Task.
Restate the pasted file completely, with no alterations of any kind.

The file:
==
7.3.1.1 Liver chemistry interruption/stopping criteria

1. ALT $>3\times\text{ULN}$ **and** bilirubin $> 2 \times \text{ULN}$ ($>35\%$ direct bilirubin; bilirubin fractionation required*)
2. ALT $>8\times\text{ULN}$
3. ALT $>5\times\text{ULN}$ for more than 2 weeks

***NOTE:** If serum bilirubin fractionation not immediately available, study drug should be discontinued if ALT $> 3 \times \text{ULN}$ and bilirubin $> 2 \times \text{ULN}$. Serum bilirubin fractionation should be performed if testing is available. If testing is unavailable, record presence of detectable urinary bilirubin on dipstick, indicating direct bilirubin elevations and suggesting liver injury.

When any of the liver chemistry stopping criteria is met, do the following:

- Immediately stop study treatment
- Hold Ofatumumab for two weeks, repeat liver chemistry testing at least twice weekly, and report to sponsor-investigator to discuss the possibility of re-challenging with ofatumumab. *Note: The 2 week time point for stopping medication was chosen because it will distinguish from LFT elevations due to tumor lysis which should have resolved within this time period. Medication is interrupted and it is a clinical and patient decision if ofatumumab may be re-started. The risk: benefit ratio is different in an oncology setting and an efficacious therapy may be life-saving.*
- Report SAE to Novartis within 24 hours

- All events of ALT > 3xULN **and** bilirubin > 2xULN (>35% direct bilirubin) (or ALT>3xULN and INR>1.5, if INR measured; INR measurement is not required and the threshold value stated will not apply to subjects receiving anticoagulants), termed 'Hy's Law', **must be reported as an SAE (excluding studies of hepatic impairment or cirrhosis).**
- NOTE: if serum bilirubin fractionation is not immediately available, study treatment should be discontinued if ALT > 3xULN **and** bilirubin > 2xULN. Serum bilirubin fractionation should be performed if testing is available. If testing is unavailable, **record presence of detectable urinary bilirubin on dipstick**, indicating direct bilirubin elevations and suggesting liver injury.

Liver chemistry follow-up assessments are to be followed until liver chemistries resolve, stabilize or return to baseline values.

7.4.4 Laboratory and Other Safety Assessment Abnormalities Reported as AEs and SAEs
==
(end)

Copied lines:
7.3.1.1 Liver chemistry interruption/stopping criteria

1. ALT $>3\times\text{ULN}$ **and** bilirubin $> 2 \times \text{ULN}$ ($>35\%$ direct bilirubin; bilirubin fractionation required*)
2. ALT $>8\times\text{ULN}$
3. ALT $>5\times\text{ULN}$ for more than 2 weeks

***NOTE:** If serum bilirubin fractionation not immediately available, study drug should be discontinued if ALT $> 3 \times \text{ULN}$ and bilirubin $> 2 \times \text{ULN}$. Serum bilirubin fractionation should be performed if testing is available. If testing is unavailable, record presence of detectable urinary bilirubin on dipstick, indicating direct bilirubin elevations and suggesting liver injury.

When any of the liver chemistry stopping criteria is met, do the following:

- Immediately stop study treatment
- Hold Ofatumumab for two weeks, repeat liver chemistry testing at least twice weekly, and report to sponsor-investigator to discuss the possibility of re-challenging with ofatumumab. *Note: The 2 week time point for stopping medication was chosen because it will distinguish from LFT elevations due to tumor lysis which should have resolved within this time period. Medication is interrupted and it is a clinical and patient decision if ofatumumab may be re-started. The risk: benefit ratio is different in an oncology setting and an efficacious therapy may be life-saving.*
- Report SAE to Novartis within 24 hours

- All events of ALT > 3xULN **and** bilirubin > 2xULN (>35% direct bilirubin) (or ALT>3xULN and INR>1.5, if INR measured; INR measurement is not required and the threshold value stated will not apply to subjects receiving anticoagulants), termed 'Hy's Law', **must be reported as an SAE (excluding studies of hepatic impairment or cirrhosis).**
- NOTE: if serum bilirubin fractionation is not immediately available, study treatment should be discontinued if ALT > 3xULN **and** bilirubin > 2xULN. Serum bilirubin fractionation should be performed if testing is available. If testing is unavailable, **record presence of detectable urinary bilirubin on dipstick**, indicating direct bilirubin elevations and suggesting liver injury.

Liver chemistry follow-up assessments are to be followed until liver chemistries resolve, stabilize or return to baseline values.

7.4.4 Laboratory and Other Safety Assessment Abnormalities Reported as AEs and SAEs